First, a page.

In probate proceedings, a copy of the will is certified under the seal of the court and rights of administration of the estate of the testator are granted.
Challenges to Wills
Keeping aside its legal importance, a will being an embodiment of the last wishes of the Testator carries with it an array of sentiments. This also makes wills prone to challenges in courts. Often, wills have been challenged based on presence of ‘suspicious circumstances’ such as exclusion of a close family member from the list of legatees, mismatch in signatures, unnatural language of the will etc.
While there is no fool-proof method of ensuring that a will is never challenged, it is advisable to adopt mechanisms such as video-recording the execution process, medical certification of the sound physical and mental state of the testator and registration of the will etc.
One must be mindful of the below considerations while drafting a will:
Crafting a Will Testator’s details: accurate details of the testator such as his name and age should be recorded. Assets: assets bequeathed under the will should be elaborately described under specific categories such as immovable property, shares, digital assets, jewellery etc. Legatees: names of the legatees with details sufficient to identify such legatees should be mentioned and the exclusion of a near family member should be justified to avoid suspicion. Enlisting every asset owned by a person in a will is a daunting task and may lead to the unintended omission of certain assets from the Will. It is thus advisable to nominate a person as the ‘residuary legatee’ who shall be entitled to receive the property of the testator that hasn’t been accounted for under the will or may accrue to the testator after his demise. Further, an attesting witness or his/her spouse should not be named as a legatee. Executor: a trusted person should be named as the executor of the will, after obtaining his consent. Nominating a younger person is advisable owing to the possibility of such person outliving the testator. Others: It is advisable to make a holographic will, i.e. in the handwriting of the testator. In case of a typed will, it should be in a language that the testator is fluent in, else an averment should be included in the will that it was translated and read over to the testator. The will must be dated and stored with trusted persons and kept by the testator in a location where it is both safe and easy to locate.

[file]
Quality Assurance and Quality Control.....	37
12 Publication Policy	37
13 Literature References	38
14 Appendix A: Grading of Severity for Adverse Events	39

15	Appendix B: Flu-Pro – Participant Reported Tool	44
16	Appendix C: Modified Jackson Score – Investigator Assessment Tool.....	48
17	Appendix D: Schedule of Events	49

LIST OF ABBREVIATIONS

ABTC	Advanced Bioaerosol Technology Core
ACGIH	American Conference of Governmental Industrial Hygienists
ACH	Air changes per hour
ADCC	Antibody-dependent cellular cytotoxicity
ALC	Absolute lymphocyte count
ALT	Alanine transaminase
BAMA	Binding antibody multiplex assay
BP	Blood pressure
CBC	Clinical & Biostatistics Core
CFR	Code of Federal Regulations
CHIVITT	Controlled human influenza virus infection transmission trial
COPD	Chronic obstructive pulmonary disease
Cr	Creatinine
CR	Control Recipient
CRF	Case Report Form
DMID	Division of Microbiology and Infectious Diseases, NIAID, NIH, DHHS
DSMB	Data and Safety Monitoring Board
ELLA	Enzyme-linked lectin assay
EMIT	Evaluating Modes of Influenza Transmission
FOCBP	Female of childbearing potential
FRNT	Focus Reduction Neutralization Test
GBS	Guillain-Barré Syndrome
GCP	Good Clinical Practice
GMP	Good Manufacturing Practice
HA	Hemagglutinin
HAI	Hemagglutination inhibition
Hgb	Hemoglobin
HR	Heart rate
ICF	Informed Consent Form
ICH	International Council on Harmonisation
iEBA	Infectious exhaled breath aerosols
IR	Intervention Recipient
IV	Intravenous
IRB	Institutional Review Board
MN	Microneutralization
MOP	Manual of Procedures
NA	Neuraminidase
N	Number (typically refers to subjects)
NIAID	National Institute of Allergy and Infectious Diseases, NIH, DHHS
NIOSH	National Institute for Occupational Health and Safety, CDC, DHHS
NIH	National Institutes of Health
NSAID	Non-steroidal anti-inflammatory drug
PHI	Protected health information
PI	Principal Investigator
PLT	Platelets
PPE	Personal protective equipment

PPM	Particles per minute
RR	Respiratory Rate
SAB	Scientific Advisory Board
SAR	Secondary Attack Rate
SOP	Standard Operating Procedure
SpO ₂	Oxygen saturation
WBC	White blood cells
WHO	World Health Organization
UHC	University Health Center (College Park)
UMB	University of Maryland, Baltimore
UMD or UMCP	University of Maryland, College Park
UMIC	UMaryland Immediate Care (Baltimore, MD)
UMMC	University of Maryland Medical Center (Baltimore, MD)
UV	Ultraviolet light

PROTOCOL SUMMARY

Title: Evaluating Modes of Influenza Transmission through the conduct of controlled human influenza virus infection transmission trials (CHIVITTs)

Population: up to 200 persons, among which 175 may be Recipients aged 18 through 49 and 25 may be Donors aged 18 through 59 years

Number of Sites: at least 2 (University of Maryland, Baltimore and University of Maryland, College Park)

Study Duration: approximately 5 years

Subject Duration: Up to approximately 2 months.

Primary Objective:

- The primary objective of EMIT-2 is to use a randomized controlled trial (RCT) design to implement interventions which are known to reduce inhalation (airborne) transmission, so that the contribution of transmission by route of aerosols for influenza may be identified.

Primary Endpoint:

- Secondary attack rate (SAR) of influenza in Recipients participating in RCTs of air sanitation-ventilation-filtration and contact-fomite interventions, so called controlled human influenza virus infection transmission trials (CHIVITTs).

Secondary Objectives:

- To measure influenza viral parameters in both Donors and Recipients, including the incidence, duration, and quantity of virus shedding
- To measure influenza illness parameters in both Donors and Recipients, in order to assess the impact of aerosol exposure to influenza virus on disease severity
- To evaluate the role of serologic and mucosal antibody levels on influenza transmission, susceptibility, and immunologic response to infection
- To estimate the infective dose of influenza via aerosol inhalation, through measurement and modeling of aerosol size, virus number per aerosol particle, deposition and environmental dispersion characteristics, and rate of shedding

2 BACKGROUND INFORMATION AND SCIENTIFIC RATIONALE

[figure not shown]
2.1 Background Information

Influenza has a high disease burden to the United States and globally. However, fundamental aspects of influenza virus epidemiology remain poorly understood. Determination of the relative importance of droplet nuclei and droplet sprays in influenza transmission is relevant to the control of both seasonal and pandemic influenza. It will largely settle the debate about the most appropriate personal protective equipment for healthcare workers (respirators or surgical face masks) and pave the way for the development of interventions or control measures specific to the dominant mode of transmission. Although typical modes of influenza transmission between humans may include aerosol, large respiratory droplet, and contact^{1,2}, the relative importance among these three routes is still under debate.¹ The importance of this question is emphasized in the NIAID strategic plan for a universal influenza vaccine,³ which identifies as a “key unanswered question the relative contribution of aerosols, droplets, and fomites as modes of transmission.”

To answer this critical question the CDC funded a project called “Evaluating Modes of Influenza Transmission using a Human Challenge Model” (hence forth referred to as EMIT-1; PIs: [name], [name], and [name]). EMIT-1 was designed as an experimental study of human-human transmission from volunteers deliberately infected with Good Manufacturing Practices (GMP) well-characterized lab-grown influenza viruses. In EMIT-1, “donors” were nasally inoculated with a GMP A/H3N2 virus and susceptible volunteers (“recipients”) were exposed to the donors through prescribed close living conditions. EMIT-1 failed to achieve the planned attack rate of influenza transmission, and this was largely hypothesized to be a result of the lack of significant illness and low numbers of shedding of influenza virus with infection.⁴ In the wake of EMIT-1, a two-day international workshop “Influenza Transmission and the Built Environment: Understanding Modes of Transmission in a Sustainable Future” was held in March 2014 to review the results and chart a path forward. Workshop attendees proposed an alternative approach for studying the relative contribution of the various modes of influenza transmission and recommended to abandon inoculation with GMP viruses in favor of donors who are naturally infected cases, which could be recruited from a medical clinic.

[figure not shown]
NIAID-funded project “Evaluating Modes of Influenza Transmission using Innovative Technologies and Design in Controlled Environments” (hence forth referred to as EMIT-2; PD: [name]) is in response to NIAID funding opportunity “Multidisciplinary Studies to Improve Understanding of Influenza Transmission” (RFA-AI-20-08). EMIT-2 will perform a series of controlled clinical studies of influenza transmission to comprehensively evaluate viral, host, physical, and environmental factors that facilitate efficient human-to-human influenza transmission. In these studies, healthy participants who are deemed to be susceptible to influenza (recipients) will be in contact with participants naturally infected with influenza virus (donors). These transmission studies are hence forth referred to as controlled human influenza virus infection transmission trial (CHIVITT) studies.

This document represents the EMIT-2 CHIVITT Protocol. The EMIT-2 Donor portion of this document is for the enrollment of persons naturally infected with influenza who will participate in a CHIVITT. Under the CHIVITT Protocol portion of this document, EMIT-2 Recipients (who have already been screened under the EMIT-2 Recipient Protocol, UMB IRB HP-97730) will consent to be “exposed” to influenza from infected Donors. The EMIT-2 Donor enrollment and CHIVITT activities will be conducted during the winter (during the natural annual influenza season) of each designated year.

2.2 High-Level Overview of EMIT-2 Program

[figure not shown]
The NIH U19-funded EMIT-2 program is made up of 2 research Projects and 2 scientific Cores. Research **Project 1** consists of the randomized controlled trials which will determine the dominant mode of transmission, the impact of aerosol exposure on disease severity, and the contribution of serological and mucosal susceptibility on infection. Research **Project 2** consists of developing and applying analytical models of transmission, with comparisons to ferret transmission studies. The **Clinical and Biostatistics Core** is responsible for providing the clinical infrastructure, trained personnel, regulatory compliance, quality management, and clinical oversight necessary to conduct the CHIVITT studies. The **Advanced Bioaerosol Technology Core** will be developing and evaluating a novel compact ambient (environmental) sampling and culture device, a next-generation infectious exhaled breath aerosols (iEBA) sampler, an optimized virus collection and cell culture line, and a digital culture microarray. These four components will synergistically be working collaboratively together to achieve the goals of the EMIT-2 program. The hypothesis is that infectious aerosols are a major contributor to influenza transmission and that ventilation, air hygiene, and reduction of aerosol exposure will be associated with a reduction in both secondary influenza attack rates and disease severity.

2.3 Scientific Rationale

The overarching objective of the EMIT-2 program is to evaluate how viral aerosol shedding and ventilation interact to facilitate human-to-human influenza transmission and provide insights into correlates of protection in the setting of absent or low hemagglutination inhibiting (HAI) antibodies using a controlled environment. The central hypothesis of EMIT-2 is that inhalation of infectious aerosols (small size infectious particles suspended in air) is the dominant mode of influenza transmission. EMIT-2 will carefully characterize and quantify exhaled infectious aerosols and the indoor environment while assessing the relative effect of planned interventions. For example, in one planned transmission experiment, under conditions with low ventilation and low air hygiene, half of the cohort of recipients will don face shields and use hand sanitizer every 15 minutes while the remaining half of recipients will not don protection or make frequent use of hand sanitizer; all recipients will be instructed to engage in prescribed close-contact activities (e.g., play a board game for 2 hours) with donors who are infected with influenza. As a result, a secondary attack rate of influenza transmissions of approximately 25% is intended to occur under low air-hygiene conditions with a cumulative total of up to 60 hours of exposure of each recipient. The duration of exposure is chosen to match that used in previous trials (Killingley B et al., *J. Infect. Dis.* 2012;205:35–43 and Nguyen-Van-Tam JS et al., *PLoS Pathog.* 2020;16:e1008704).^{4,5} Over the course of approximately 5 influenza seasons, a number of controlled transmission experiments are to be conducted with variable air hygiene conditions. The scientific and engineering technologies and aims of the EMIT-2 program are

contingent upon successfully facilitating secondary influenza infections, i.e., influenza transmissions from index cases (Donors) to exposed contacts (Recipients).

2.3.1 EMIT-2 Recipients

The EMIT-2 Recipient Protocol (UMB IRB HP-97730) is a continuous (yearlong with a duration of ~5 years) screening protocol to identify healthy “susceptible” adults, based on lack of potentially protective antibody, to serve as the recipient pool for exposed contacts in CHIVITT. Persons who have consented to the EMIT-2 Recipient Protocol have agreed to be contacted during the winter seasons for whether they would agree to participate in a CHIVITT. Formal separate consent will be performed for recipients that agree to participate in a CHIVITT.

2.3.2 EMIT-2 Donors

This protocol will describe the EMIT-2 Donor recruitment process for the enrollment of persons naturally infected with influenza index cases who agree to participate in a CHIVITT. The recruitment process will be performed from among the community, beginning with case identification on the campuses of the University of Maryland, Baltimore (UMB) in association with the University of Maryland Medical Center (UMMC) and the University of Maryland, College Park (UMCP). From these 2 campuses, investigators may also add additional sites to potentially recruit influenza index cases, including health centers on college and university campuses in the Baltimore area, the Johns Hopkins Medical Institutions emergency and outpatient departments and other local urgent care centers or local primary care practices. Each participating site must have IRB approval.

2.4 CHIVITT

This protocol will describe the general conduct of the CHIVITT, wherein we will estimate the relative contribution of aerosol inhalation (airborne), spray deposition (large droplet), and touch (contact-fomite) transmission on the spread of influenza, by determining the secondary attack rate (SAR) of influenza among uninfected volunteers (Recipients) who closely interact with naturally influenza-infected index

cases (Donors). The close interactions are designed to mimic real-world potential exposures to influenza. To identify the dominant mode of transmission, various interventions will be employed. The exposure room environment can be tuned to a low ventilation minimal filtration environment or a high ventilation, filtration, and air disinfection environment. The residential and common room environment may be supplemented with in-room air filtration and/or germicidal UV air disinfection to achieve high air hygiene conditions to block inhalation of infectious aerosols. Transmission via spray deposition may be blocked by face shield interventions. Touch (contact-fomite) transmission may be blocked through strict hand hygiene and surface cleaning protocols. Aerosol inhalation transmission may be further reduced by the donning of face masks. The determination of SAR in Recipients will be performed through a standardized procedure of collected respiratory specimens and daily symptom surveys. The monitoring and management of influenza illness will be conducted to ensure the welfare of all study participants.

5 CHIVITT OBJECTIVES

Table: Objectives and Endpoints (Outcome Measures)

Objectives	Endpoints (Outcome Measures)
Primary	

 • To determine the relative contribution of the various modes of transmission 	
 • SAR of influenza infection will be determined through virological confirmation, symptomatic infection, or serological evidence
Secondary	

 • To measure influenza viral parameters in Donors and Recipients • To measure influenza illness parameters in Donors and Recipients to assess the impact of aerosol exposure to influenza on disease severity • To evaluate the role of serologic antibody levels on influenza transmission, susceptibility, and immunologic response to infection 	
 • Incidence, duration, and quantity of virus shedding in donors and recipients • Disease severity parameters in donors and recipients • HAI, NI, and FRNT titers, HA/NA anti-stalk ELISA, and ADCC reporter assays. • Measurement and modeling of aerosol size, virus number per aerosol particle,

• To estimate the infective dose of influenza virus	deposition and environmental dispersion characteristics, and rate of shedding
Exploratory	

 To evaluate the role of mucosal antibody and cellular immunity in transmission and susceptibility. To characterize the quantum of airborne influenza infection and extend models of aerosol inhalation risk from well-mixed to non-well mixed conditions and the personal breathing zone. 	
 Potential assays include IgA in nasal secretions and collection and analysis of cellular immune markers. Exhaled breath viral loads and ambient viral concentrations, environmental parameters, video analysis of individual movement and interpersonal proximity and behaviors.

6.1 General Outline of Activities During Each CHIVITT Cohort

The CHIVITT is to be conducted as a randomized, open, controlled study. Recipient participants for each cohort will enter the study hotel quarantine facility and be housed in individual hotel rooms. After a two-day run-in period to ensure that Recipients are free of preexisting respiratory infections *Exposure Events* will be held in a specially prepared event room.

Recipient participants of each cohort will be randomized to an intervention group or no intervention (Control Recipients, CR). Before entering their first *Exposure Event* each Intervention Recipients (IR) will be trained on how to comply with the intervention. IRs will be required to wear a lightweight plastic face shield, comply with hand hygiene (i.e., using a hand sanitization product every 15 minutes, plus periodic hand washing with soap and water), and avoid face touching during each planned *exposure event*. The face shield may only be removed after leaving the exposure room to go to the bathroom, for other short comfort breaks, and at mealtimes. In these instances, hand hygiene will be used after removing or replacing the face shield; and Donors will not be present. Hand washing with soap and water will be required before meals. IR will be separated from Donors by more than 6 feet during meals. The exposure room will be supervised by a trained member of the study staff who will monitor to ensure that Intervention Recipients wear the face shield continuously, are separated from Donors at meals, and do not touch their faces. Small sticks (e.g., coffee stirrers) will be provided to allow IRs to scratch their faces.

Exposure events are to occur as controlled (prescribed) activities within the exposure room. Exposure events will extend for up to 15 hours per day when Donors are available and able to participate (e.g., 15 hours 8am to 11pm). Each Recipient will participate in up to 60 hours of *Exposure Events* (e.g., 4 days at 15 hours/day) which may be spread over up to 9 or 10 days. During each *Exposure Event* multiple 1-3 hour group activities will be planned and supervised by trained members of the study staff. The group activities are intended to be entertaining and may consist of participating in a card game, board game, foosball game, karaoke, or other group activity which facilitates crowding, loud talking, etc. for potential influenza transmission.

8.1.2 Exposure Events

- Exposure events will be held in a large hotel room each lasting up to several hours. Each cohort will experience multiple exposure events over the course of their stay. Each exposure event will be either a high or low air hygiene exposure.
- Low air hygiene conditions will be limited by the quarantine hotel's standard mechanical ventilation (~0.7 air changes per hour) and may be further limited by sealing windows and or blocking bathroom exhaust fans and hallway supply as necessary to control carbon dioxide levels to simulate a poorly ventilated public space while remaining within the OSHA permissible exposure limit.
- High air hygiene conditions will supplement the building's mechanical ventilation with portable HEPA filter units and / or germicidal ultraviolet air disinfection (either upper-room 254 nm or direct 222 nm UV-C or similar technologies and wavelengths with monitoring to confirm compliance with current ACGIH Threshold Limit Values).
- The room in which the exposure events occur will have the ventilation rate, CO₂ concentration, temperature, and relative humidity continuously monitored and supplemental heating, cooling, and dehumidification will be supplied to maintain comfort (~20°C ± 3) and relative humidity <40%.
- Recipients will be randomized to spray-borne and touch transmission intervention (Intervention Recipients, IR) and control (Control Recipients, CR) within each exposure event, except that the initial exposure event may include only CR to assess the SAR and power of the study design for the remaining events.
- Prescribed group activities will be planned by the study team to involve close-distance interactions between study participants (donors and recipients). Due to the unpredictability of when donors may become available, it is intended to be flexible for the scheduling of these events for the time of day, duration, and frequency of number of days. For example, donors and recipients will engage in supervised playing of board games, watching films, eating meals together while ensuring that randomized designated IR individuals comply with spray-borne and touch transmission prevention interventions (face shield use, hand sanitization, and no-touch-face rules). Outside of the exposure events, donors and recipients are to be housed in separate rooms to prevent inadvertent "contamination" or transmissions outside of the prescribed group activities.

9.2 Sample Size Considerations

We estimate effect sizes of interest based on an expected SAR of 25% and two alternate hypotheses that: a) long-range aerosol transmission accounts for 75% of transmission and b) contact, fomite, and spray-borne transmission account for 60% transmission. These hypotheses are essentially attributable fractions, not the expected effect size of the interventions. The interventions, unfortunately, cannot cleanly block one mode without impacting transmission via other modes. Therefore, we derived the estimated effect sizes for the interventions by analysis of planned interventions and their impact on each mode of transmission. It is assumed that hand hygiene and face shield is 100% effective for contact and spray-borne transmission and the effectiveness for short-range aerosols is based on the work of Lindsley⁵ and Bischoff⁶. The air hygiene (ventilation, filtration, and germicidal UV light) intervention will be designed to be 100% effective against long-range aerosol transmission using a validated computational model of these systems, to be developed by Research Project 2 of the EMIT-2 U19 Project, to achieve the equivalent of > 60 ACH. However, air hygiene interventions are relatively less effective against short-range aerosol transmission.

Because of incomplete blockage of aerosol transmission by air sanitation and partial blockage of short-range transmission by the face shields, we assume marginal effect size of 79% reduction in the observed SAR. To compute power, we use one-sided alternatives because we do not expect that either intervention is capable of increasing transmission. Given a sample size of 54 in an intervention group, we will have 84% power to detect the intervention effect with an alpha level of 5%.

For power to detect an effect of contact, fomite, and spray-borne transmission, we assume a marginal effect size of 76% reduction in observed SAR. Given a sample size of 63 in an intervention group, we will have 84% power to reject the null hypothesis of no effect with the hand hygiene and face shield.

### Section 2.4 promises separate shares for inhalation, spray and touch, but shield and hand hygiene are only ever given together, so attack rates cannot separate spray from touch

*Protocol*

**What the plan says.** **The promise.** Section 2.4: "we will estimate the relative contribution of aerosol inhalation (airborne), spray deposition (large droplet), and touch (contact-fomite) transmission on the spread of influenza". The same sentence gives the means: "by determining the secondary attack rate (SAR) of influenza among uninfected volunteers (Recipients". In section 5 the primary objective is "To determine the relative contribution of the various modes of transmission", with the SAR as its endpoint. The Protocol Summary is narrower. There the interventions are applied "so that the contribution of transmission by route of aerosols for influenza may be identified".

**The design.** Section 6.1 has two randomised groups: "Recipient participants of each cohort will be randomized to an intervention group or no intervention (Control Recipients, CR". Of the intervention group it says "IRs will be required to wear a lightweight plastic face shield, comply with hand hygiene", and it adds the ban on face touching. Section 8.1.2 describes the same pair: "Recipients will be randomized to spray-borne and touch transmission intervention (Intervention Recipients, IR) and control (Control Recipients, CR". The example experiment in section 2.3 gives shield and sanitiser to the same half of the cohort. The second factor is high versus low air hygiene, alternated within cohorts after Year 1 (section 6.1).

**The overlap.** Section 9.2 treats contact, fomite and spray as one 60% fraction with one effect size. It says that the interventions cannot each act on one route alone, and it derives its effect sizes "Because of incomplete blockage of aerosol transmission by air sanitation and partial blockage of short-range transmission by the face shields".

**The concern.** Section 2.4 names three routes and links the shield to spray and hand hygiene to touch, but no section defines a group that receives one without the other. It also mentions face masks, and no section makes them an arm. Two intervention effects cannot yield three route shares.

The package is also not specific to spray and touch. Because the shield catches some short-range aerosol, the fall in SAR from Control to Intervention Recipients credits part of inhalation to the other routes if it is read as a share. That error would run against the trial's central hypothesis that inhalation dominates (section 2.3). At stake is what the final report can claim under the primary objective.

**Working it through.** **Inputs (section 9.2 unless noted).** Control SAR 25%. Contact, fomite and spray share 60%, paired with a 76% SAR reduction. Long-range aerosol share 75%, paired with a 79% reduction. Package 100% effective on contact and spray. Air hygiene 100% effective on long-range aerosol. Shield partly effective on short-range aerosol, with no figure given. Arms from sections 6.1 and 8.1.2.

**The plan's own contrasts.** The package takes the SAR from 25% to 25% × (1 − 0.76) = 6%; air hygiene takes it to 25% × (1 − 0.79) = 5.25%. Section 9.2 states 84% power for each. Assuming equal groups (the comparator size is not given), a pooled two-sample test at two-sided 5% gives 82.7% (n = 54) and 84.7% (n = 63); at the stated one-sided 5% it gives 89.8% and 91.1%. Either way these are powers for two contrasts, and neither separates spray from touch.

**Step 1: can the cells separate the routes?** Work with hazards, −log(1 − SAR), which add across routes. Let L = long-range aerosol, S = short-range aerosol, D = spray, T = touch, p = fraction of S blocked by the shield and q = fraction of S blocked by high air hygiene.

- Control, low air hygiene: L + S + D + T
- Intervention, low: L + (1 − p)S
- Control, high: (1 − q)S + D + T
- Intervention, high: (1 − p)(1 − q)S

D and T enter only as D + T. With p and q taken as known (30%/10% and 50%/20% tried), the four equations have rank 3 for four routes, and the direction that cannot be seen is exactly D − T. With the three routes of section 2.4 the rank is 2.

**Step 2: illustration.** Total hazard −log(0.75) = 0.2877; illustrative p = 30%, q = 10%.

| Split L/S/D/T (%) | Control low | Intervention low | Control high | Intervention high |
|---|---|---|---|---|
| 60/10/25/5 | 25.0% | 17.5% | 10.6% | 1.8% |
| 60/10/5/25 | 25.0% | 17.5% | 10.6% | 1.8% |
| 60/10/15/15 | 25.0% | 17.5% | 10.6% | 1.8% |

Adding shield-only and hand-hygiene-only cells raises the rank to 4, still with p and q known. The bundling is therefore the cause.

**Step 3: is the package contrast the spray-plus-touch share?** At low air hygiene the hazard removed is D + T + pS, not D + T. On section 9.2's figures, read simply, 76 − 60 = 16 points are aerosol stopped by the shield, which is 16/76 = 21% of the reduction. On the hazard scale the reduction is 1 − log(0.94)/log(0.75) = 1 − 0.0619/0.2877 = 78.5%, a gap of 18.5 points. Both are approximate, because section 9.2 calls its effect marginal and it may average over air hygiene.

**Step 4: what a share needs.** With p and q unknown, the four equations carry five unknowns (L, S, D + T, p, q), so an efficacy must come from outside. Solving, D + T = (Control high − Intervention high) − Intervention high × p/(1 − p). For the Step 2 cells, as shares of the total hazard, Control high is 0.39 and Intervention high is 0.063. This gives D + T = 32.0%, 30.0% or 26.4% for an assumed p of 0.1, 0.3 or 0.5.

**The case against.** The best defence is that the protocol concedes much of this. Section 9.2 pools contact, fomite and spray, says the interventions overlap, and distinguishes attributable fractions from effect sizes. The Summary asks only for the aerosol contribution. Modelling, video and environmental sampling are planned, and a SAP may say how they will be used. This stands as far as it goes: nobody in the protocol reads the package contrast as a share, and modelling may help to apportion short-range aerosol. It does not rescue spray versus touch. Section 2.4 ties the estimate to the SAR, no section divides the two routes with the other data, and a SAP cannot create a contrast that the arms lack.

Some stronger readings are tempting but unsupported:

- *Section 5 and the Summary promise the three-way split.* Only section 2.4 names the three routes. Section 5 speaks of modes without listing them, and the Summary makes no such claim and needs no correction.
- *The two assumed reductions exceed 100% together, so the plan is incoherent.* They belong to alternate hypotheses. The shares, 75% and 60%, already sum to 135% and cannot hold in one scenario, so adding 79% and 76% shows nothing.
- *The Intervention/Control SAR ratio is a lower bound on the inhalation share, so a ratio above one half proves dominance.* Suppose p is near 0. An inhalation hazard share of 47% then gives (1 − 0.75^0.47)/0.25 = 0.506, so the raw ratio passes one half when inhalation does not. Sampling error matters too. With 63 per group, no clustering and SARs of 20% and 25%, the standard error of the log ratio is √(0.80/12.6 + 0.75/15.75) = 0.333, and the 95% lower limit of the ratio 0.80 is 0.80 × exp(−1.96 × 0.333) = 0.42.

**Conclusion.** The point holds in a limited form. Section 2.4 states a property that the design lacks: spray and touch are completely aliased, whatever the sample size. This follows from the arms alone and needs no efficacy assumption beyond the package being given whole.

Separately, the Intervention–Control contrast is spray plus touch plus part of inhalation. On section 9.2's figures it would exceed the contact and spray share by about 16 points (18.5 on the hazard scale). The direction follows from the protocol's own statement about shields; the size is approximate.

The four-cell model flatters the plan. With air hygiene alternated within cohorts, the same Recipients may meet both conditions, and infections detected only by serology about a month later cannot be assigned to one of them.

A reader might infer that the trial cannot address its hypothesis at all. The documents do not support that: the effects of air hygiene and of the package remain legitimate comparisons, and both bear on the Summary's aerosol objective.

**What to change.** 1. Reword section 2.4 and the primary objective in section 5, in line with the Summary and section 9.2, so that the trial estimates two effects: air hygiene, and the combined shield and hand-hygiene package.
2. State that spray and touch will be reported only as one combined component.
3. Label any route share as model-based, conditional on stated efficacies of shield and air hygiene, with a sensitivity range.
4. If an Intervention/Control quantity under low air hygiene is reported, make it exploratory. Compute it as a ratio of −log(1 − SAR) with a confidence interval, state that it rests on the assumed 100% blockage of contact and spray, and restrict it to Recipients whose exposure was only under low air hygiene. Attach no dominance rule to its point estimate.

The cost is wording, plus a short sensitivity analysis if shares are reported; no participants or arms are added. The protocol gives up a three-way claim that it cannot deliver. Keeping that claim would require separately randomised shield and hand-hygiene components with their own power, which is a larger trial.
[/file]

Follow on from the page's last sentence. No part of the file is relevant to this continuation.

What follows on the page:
The testator, as an author of a will, has ample freedom under Indian law to customise the will to his liking. Wills are an age-old tool used for succession planning and continue to be the trusted choice, even today. Thus, keeping aside the grim morbid feeling of one’s inevitable demise associated with drafting a will, it is in the interest of every individual to draft a will and update it regularly.
Anuj Shah is partner and Krutika Chitre associate at Khaitan & Co.